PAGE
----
Wednesday, February 04, 2015

Senate DFL Releases Education Priorities.  It's a comprehensive list, but one cannot help but be impressed with the Senate DFL caucus' ambitious list of education priorities for the 2015 session.  Senator Chuck Wiger and five of his colleagues outlined an package that would cost and estimated $500 million of education funding initiatives.  SEE's top legislative priority of fair facilities funding is contained in the set of priorities and Senator Kevin Dahle's statement at the press conference was a clear indication of the caucus' support for comprehensive action in this area.  The other priorities described at the press conference included:

  • Funding for school breakfast.
  • A matching grant program to help school districts add school counselors, school psychologists, school social workers, and school nurses to their staffs.
  • Increased revenue for technology and expansion of rural broadband.'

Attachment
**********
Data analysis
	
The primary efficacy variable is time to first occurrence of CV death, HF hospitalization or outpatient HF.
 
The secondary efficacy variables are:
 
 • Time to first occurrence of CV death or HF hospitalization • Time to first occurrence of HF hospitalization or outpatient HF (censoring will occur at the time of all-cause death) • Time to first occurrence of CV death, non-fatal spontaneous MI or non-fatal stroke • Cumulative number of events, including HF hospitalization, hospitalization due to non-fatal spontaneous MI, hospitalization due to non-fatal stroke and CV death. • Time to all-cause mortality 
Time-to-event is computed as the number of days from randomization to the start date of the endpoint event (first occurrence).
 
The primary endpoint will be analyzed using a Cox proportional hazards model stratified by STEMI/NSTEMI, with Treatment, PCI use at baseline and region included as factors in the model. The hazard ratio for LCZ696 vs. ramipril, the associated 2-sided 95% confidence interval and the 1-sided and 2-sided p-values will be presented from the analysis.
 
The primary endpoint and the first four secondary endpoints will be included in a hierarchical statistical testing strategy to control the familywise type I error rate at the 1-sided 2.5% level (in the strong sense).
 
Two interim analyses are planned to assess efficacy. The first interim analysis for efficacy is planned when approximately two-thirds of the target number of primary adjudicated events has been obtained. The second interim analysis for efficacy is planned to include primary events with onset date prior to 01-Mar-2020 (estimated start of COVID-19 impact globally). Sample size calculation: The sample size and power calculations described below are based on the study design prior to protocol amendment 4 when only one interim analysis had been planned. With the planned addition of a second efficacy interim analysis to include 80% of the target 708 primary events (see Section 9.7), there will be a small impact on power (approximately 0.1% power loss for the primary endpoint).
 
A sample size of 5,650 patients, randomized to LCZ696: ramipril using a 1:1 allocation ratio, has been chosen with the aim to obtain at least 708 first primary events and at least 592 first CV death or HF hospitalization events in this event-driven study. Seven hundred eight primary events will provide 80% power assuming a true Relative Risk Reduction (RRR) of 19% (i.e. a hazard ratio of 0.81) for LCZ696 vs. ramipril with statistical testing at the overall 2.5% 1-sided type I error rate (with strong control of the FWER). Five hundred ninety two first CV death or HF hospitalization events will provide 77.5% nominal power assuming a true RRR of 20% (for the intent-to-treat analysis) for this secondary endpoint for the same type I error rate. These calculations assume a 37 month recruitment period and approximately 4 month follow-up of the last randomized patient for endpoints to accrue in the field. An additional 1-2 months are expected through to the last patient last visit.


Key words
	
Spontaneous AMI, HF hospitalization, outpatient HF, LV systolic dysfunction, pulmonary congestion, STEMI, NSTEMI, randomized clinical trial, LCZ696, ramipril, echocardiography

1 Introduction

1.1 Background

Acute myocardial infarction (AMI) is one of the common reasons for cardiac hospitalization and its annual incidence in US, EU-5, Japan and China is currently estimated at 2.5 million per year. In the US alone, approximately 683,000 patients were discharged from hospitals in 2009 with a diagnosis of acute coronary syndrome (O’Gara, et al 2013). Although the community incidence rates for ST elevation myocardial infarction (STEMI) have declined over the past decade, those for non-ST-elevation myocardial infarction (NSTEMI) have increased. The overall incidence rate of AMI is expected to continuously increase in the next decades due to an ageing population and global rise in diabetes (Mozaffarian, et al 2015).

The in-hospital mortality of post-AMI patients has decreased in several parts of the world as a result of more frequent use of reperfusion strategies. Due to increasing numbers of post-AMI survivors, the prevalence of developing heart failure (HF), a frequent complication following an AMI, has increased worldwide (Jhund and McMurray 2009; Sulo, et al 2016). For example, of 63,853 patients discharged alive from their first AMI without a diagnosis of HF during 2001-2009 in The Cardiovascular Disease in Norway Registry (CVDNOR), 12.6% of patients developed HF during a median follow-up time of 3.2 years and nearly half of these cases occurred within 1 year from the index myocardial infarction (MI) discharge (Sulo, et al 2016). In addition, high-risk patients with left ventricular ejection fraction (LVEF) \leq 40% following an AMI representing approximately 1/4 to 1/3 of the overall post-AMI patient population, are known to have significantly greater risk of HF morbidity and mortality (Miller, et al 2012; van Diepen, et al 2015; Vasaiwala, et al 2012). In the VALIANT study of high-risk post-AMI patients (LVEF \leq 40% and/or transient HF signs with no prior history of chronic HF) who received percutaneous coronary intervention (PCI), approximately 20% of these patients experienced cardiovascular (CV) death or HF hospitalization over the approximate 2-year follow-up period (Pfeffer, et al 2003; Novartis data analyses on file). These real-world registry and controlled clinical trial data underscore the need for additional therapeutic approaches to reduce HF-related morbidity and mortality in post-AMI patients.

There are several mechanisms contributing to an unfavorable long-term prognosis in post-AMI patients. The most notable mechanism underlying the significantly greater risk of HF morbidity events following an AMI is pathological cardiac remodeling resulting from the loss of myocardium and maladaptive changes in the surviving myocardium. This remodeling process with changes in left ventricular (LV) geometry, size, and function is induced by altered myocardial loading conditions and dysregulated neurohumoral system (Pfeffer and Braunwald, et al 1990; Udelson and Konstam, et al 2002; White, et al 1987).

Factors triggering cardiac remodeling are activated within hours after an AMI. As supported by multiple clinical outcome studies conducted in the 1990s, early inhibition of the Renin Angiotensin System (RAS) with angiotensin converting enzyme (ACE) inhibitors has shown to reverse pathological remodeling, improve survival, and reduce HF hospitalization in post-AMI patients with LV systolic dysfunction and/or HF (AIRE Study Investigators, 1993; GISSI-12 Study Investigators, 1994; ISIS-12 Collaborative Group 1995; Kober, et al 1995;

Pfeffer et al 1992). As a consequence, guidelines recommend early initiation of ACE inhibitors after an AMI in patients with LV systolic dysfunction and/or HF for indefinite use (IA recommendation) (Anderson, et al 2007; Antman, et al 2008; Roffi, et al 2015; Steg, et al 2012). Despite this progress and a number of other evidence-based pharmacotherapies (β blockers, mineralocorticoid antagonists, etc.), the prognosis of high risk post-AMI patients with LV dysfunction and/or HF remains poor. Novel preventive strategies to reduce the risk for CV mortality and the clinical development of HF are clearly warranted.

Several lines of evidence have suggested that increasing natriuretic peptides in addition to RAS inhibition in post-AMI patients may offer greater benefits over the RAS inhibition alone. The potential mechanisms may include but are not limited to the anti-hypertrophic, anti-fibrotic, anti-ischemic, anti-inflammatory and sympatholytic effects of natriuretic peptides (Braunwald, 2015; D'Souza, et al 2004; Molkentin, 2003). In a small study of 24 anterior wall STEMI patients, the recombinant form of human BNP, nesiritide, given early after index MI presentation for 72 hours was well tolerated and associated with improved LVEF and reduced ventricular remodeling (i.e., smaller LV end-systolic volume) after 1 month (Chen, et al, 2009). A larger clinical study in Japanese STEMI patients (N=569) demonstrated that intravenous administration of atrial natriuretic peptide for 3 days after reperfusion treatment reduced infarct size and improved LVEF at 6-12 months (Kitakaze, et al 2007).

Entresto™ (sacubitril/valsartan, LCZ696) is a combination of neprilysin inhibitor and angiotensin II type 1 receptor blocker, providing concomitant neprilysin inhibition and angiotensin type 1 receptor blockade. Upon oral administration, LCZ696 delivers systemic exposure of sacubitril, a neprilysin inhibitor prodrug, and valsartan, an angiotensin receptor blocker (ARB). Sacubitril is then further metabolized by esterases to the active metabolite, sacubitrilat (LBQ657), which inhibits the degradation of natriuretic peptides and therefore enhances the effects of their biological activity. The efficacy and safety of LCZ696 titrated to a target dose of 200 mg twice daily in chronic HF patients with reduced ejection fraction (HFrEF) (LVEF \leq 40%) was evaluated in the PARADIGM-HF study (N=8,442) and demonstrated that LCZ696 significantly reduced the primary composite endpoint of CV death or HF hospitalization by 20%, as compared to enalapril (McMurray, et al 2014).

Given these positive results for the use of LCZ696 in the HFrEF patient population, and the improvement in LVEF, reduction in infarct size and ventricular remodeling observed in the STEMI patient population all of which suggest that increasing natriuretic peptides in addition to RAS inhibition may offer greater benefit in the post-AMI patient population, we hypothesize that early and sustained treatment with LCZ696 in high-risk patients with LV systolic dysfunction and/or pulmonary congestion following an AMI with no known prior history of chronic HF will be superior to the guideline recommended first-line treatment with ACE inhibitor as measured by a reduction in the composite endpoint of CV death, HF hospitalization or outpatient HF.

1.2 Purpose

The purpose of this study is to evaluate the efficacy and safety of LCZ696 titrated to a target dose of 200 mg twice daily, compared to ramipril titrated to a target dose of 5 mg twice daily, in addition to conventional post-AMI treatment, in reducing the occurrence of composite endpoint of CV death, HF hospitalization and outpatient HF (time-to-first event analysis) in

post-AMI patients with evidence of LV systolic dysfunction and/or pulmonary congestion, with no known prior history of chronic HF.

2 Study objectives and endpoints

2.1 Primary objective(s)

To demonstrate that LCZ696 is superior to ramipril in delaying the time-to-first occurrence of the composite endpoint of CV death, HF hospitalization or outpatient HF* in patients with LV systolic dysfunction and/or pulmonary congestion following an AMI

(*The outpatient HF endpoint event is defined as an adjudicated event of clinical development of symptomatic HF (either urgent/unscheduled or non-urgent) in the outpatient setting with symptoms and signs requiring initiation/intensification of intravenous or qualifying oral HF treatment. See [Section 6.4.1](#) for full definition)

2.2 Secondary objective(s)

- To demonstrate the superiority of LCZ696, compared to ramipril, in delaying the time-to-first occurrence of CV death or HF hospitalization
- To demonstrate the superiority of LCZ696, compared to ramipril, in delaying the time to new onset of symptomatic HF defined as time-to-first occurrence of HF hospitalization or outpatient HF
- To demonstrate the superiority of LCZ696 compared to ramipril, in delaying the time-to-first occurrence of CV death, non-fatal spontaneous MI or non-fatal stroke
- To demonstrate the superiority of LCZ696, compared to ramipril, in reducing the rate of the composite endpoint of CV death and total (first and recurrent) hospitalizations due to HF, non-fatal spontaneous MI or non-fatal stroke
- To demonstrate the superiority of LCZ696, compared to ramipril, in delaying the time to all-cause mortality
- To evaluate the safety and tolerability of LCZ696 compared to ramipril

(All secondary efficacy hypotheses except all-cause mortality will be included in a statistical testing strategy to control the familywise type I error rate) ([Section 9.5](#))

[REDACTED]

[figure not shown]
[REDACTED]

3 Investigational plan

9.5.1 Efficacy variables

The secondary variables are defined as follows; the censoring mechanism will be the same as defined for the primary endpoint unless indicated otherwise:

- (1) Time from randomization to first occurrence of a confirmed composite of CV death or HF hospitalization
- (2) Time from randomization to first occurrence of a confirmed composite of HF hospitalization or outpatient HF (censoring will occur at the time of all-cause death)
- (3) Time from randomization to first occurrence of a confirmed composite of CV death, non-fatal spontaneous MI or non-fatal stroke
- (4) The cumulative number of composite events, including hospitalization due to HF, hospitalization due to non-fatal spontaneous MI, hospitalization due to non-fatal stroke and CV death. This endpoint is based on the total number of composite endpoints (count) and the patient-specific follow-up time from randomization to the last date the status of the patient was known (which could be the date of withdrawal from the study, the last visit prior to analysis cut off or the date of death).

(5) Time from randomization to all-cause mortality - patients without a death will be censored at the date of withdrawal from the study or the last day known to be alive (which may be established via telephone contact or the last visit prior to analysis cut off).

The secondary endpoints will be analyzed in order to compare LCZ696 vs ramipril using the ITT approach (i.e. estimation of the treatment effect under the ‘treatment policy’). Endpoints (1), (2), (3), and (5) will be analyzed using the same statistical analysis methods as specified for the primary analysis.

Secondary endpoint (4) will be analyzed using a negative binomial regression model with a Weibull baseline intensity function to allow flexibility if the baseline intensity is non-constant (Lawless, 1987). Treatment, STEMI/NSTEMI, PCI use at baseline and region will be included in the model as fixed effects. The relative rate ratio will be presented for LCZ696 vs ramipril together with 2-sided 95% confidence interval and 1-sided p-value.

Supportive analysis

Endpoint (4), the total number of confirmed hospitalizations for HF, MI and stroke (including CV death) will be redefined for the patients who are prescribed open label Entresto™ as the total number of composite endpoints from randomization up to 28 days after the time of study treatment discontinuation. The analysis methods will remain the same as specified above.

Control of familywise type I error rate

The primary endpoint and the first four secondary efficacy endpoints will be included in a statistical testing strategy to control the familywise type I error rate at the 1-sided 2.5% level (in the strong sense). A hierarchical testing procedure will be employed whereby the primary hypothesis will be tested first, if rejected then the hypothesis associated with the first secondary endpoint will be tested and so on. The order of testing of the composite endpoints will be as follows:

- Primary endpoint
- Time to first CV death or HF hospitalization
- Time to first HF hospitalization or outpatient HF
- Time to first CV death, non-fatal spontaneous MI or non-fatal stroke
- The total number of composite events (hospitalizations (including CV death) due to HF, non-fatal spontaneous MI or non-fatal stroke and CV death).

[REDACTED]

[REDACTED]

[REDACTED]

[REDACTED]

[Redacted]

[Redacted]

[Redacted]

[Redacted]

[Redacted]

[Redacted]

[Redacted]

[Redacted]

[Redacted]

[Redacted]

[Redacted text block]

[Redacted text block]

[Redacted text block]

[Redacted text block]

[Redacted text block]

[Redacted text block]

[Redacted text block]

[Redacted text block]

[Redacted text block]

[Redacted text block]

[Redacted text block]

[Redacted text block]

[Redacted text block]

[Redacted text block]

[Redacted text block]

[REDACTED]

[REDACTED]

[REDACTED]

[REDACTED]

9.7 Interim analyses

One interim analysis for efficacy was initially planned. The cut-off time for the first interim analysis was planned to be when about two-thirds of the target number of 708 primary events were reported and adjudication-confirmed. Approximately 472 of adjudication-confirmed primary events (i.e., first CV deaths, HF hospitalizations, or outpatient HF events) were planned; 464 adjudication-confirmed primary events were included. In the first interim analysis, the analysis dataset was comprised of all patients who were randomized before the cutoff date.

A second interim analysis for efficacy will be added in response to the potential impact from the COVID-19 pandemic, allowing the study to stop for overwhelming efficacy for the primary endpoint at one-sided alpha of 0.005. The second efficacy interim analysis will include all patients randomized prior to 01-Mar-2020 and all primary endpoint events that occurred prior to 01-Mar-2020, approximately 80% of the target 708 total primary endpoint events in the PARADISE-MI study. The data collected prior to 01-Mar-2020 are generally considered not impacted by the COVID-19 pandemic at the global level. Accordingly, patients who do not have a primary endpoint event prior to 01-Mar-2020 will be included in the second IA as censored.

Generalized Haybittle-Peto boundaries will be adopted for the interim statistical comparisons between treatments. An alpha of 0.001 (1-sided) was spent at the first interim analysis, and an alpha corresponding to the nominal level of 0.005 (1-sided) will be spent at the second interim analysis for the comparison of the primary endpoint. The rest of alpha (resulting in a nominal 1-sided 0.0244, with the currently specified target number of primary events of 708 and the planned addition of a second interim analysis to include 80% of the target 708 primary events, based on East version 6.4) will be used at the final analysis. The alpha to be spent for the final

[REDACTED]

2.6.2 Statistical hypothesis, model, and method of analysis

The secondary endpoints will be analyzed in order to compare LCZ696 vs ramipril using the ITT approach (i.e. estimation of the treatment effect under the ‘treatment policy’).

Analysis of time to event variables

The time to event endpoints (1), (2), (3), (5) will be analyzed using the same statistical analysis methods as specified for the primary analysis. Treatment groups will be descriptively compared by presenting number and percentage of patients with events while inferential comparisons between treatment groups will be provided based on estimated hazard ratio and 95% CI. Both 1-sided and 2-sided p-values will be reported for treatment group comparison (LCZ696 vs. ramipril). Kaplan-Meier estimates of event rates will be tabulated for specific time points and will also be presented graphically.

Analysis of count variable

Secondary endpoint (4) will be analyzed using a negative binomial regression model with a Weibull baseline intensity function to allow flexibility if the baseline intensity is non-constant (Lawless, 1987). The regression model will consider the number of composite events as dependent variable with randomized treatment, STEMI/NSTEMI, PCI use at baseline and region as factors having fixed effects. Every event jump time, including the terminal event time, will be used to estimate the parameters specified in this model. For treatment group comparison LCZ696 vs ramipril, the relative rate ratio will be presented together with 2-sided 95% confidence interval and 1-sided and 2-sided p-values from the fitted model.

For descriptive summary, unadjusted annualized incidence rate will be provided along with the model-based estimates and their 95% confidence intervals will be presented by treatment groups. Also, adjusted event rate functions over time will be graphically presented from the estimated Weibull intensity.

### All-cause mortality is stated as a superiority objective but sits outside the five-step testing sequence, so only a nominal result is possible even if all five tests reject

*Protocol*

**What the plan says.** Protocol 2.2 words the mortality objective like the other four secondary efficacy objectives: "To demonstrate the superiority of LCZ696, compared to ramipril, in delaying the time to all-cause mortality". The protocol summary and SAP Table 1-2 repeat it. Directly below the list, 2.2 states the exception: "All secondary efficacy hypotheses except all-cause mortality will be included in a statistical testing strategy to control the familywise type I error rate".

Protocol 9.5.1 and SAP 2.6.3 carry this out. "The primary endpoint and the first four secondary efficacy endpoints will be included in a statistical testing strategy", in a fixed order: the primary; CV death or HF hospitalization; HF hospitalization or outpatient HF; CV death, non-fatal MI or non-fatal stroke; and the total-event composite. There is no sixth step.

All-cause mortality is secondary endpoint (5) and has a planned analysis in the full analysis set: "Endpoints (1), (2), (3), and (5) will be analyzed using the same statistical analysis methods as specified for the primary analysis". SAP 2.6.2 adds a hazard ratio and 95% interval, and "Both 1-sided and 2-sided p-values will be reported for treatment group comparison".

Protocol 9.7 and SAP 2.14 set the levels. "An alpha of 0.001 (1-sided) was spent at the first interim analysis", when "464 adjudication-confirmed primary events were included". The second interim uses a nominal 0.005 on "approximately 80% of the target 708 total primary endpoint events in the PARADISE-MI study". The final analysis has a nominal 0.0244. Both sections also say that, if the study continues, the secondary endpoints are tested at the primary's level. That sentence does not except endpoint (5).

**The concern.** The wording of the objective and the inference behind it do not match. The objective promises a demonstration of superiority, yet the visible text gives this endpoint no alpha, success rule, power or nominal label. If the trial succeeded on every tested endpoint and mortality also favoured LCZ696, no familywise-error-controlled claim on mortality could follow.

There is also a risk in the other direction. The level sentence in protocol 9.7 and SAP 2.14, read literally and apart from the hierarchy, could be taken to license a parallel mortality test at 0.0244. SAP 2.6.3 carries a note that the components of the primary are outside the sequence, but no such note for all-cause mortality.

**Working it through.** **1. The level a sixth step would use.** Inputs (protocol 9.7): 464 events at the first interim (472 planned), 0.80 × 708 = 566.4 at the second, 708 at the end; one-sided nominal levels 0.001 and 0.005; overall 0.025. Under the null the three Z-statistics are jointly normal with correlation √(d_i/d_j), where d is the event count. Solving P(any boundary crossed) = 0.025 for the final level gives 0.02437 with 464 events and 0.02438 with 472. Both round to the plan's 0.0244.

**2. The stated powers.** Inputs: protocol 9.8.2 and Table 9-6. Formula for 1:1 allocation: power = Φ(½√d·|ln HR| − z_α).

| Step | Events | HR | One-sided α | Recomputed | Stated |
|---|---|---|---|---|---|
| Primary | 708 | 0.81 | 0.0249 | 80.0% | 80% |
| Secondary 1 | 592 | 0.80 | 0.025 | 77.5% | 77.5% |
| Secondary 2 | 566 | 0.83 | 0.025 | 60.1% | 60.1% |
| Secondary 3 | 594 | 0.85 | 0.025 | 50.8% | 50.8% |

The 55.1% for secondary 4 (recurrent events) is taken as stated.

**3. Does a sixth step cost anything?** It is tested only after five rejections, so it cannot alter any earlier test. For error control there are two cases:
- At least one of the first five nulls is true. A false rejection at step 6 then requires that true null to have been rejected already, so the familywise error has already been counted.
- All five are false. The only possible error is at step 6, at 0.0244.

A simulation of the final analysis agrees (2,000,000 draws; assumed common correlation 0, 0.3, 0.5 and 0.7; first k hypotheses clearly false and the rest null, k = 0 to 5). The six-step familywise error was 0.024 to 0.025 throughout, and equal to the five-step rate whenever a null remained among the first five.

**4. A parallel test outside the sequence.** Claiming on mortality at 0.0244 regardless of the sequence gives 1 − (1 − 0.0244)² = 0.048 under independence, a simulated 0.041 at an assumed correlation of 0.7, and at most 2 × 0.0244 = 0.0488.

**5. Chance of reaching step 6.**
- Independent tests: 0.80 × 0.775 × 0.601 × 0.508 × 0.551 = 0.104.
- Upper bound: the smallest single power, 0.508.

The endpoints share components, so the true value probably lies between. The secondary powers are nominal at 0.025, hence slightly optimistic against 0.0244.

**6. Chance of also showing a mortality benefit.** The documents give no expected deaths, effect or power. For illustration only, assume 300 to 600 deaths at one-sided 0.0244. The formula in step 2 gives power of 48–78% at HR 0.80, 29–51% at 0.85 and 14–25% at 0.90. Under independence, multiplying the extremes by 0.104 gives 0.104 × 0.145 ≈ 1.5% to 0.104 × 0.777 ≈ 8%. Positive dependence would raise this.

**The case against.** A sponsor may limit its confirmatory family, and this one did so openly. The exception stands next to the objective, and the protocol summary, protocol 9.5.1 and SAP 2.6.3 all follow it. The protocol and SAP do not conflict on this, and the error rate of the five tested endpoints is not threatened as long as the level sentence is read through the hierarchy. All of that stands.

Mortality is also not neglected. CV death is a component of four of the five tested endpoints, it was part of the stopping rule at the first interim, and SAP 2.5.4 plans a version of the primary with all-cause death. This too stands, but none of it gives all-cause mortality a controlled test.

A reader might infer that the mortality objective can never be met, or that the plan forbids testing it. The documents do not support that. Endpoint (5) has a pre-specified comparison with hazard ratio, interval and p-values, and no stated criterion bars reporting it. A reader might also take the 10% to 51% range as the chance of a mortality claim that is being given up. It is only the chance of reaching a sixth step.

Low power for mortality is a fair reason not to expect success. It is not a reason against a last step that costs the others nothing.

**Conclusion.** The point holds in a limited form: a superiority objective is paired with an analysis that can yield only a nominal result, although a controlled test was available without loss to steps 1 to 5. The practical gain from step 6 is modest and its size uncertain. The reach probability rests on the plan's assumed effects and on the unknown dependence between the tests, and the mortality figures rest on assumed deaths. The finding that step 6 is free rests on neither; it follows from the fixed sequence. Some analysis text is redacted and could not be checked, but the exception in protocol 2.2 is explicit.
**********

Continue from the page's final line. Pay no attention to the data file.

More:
• Expanded opportunities for students to earn dual credit through concurrent enrollment.

About the only things missing from the list were anything but a brief mention of the general education basic formula and the need for on-going teacher development and evaluation revenue.  It;s safe to say that the Senate package surpasses the Governor's $394 million and how the Senate will choose to alter the Governor's overall budget proposal to generate the revenue to fund its education package.  The February budget forecast that is due in three weeks may provide another shot of revenue to the bottom line and that could prove helpful in making all the pieces fit together.

From this tweet, it appears the Governor is open to the Senate's priorities:

The House majority caucus has yet to release a list of their education funding priorities.  They have set a course on several policy reforms, particularly as it relates to the use of seniority in the determination of teacher layoffs.  I think the biggest problem will be reconciling the overall spending targets between the Senate and the House as it is expected that the House will do more in terms of tax cuts.

Here is an article from the StarTribune on the Senate's education proposal:

And here is MPR's take:

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